What do they need: Consistency. Spurs look to have the fixtures to take them into fourth spot over Christmas, and if they can add another player in January to what is a relatively strong-looking squad then all Villas-Boas will want is for them to show top form each game.
West Bromwich Albion, 6th, 26 pts
The third and final side level-fourth in the league is West Brom. After a great start which won new boss Steve Clarke a lot of plaudits, the Baggies have lost three games in a row now.
Back to back home games against West Ham and Norwich give West Brom a chance to arrest that slide, though the Canaries in particular are on a fantastic run recently. One win from the two games would be enough to assuage fears of a complete slide.
In the third game West Brom face a trip to QPR (Queens Park Rangers); the Hoops will be desperate for home wins but West Brom can trouble them enough to claim a point at least.
What do they need: What are their aims? West Brom have come a long way very quickly, and don't have the squad to compete in the Europa League unless they add another four players for next season, so perhaps that isn't what they have in mind. A seventh place finish would do very nicely indeed, so just keep working hard and playing well.
Arsenal, 7th, 24 pts
The Gunners are looking like they are in all sorts of bother having slipped out the top four and being knocked out of the League Cup by League Two outfit Bradford City.
Are things really that bad though? Arsenal are just two points off top spot and, despite the fact they haven't won a trophy in seven years, nobody would really have given victory a second glance if the penalty shoot-out had gone the other way midweek.
A single win is potentially enough to send them back up to fourth.
Arsene Wenger's men have three winnable games ahead of them, though whether they take maximum points is another thing. Two away games to Reading and Wigan are followed by West Ham at home. Nine points is definitely possible, but seven would also represent a decent return given how close things are at the top end of the table.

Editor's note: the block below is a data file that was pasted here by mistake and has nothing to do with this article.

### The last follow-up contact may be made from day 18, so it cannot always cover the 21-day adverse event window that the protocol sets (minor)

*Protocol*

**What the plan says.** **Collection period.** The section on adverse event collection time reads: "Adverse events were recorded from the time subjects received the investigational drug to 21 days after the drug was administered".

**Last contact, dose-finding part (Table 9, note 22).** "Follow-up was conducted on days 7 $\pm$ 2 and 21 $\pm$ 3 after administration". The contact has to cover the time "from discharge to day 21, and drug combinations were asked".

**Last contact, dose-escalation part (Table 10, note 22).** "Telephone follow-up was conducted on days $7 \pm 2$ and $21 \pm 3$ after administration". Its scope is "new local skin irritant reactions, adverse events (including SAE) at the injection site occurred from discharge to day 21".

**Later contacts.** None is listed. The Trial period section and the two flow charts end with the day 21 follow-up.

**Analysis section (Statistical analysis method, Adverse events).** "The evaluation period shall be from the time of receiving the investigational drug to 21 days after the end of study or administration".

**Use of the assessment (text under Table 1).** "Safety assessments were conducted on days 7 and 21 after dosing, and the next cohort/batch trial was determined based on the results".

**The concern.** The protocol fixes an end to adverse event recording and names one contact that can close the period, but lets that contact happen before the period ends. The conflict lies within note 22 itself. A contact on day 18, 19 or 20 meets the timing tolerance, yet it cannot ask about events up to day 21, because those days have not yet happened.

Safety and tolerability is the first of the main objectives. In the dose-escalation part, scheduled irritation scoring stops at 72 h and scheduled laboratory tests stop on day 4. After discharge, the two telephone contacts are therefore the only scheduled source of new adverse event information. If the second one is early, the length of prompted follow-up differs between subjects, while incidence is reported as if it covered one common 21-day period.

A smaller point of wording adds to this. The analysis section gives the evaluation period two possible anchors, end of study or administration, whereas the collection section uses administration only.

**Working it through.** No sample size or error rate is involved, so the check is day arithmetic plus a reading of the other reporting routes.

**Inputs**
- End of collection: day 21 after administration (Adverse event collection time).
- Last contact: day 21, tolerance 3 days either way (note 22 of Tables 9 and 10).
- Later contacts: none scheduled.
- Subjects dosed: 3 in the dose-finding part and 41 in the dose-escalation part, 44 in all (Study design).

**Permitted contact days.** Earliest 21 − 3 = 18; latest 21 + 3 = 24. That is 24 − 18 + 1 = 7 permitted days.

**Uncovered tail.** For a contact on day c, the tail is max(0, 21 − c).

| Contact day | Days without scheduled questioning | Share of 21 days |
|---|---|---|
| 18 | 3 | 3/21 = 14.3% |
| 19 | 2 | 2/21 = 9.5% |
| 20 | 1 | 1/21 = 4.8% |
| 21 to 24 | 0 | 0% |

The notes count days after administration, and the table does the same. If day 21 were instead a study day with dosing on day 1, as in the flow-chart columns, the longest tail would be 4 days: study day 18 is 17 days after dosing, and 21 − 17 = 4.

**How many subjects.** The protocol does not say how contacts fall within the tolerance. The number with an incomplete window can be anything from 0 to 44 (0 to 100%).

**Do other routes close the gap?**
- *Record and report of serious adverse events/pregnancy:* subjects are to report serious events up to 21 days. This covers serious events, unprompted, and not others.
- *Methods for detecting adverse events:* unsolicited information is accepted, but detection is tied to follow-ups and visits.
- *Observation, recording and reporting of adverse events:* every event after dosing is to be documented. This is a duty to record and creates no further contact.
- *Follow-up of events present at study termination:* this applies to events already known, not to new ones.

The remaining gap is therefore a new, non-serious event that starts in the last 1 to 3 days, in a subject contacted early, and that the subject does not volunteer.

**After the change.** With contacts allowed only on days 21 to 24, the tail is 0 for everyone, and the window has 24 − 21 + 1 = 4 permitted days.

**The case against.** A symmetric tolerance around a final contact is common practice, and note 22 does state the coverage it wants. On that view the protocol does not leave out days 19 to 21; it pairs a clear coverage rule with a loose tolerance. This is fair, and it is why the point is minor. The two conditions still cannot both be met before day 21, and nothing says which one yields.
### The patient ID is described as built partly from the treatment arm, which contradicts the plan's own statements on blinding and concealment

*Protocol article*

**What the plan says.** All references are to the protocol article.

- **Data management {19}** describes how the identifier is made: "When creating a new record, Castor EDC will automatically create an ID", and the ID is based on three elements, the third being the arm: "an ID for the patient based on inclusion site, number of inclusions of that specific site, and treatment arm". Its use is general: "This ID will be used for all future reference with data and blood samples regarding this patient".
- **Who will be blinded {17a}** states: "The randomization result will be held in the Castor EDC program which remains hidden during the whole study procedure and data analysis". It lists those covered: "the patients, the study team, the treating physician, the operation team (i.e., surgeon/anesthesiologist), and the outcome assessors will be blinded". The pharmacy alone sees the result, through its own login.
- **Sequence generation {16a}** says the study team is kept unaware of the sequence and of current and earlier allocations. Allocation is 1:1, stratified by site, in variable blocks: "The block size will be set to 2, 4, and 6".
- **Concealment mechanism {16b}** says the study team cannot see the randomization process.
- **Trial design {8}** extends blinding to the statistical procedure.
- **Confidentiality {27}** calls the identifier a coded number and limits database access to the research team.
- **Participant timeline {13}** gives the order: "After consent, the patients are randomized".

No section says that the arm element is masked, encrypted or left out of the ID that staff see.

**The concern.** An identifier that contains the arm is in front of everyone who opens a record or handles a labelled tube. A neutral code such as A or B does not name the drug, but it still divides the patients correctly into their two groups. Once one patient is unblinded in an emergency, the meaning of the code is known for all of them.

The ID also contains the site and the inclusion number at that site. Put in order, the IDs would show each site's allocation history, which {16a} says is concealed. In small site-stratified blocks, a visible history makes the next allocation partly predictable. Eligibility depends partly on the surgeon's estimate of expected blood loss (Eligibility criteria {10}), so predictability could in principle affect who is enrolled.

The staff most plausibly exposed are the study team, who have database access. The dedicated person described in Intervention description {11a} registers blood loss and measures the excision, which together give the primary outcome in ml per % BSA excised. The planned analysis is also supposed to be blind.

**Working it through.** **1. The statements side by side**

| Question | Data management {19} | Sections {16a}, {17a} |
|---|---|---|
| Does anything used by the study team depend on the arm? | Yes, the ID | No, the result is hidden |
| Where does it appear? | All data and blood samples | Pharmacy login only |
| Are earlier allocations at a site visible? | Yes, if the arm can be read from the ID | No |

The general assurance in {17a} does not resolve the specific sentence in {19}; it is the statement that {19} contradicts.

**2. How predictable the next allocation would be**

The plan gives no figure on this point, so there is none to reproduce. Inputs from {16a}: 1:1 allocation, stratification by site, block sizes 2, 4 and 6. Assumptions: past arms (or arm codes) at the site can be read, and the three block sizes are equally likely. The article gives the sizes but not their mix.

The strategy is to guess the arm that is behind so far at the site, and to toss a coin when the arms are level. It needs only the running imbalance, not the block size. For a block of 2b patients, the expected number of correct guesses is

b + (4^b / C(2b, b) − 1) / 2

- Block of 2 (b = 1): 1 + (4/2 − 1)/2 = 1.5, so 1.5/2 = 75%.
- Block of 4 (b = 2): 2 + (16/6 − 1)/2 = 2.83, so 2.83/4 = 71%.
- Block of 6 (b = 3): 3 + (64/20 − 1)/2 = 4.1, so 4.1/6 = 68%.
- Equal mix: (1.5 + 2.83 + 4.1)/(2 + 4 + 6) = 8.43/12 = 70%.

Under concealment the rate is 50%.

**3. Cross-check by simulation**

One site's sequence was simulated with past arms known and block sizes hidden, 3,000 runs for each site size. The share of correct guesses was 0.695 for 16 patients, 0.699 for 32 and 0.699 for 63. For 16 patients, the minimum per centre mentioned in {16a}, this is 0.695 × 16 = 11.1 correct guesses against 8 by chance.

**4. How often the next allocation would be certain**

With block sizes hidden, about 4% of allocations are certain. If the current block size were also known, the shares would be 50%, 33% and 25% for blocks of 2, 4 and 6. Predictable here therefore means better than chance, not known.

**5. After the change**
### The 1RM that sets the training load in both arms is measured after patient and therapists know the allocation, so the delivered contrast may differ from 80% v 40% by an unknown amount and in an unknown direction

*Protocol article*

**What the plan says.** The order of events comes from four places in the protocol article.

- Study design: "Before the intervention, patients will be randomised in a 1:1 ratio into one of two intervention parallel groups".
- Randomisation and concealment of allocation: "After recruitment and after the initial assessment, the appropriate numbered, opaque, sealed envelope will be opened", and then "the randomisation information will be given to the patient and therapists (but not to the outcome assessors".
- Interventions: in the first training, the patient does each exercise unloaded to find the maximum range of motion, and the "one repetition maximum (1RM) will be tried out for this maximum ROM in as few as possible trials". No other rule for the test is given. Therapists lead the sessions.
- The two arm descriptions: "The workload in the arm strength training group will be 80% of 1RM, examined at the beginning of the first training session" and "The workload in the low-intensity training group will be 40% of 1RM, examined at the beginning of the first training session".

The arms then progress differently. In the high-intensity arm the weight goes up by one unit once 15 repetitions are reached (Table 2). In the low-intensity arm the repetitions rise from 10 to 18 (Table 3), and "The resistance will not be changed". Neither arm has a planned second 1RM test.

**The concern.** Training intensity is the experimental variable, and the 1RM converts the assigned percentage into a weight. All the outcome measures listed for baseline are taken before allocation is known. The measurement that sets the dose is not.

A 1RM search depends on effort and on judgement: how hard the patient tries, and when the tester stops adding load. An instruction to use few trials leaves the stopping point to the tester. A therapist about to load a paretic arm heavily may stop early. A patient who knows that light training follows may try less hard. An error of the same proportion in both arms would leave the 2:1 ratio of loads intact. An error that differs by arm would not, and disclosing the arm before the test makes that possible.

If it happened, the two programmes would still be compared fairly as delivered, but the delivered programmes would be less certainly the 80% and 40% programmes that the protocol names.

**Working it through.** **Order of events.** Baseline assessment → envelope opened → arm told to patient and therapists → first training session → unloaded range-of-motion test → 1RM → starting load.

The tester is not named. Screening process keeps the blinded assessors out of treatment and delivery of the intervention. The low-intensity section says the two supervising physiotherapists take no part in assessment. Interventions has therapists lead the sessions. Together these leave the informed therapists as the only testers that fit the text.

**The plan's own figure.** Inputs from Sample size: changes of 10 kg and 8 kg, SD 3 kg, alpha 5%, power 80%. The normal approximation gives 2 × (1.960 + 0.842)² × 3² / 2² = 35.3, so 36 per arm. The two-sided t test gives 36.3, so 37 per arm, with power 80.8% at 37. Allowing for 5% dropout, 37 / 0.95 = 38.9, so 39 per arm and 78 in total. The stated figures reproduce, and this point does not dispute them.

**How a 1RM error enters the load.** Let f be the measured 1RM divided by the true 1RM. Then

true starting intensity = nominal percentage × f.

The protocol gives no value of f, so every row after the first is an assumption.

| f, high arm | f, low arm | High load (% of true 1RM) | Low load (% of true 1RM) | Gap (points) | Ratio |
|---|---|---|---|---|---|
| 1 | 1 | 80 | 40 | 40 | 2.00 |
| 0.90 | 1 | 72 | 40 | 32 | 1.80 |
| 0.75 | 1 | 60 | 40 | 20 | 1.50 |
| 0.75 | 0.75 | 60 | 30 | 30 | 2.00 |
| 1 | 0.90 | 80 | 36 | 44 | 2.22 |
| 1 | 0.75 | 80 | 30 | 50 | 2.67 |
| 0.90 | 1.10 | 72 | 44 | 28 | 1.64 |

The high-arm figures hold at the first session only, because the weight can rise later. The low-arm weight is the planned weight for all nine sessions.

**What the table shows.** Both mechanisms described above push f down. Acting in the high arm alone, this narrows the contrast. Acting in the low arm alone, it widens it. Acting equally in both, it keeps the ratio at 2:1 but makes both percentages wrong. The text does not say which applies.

What do they need: Wenger needs to find his strongest and most reliable team, and get them winning games again. Fans want to see a big signing in January but it needs to be one who can impact the side in the right way. Simply put, Arsenal need the top four.
Liverpool, 10th, 22 pts
The Reds have lost just one of their past 11 league matches and are quietly moving themselves back into contention.
Back-to-back home games against Aston Villa and Fulham, both with just one win away from home this season, should yield a full six points for Liverpool if they have aspirations of reaching the group ahead of them.
A tough away trip to Stoke on Boxing Day has yielded good results in the past, but Brendan Rodgers would likely regard a point as a good result—as indeed it is. If Liverpool can get to January and only be a small handful of points off the top four places, Rodgers will regard it as a very successful first half a season.
What do they need: To get their targets right in January. Liverpool are going to spend, the only questions are on who and how many. If they can add goals and continue improving as they have done since the early part of the season, it could yet be a very interesting campaign for them.